Skip to Content
Blog
Vinyl, Fiberglass or Wood? Which Window Material is Best for your Home?

Vinyl, Fiberglass or Wood? Which Window Material is Best for your Home?

When deciding on the ideal replacement window for your home, there are many things to review. From style to price to intended usage, the options available for windows can seem confusing.

Some customers decide that a window reflecting their space’s architectural or interior design is their main concern. Others put more significance on the window’s features, including energy efficiency. The type of glass can also play a role in the decision.

However, a common area homeowners might not have thought about when planning to buy new windows is the type of material used in a window frame and sash.

Vinyl, fiberglass and wood are the three most frequently used materials in frames and sashes. Each material type has unique advantages and disadvantages. Homeowners should factor them into their decision when buying a new or replacement home window. Here are important points to consider about different window materials:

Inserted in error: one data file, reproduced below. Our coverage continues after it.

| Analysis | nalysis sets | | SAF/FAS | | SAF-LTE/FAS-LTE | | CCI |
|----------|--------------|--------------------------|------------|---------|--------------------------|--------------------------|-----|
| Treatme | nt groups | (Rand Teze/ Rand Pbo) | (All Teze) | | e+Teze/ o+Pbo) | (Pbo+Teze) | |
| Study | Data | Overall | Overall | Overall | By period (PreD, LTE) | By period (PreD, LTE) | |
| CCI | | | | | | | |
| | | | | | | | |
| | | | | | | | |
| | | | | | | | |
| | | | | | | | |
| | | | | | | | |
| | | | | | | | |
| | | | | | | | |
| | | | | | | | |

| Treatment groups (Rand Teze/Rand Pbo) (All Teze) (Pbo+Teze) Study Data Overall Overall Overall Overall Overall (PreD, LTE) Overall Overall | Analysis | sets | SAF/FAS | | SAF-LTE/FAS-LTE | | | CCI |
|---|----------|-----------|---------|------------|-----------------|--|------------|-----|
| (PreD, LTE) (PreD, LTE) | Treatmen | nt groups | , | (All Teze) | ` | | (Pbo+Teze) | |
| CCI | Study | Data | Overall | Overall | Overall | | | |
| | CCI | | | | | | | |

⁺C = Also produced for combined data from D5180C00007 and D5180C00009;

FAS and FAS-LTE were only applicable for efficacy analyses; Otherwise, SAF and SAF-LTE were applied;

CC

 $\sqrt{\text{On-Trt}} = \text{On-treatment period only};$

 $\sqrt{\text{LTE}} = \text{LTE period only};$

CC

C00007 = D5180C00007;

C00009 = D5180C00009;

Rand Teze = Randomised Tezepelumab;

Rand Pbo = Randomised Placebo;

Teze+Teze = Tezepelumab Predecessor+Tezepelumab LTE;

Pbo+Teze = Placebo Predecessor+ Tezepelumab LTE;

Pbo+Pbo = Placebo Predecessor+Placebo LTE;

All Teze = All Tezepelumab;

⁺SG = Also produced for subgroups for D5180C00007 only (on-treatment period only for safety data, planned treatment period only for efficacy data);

Vinyl Windows

The most budget-friendly of window materials, vinyl windows provide flexible style options that include many of the same features available in higher-priced windows.

Pros: 
  • Energy Efficient
  • While the majority of modern windows have a strong focus on energy efficiency, vinyl windows feature some of the toughest protections against gaps and leaks in window frames. Since they are made from a synthetic material, vinyl windows can be easily welded at the seams and many vinyl windows include steel-reinforced interlocking window sashes to improve energy efficiency and offer added wind resistance.

  • Design Flexibility

    Vinyl windows offer a wide selection of options so you can create a window that matches your home’s look. Instead of staining or treating the frame, vinyl frames are crafted in the color you prefer when they’re constructed at the factory. That means a lower possibility of fading, chipping or peeling paint. 

  • Low Maintenance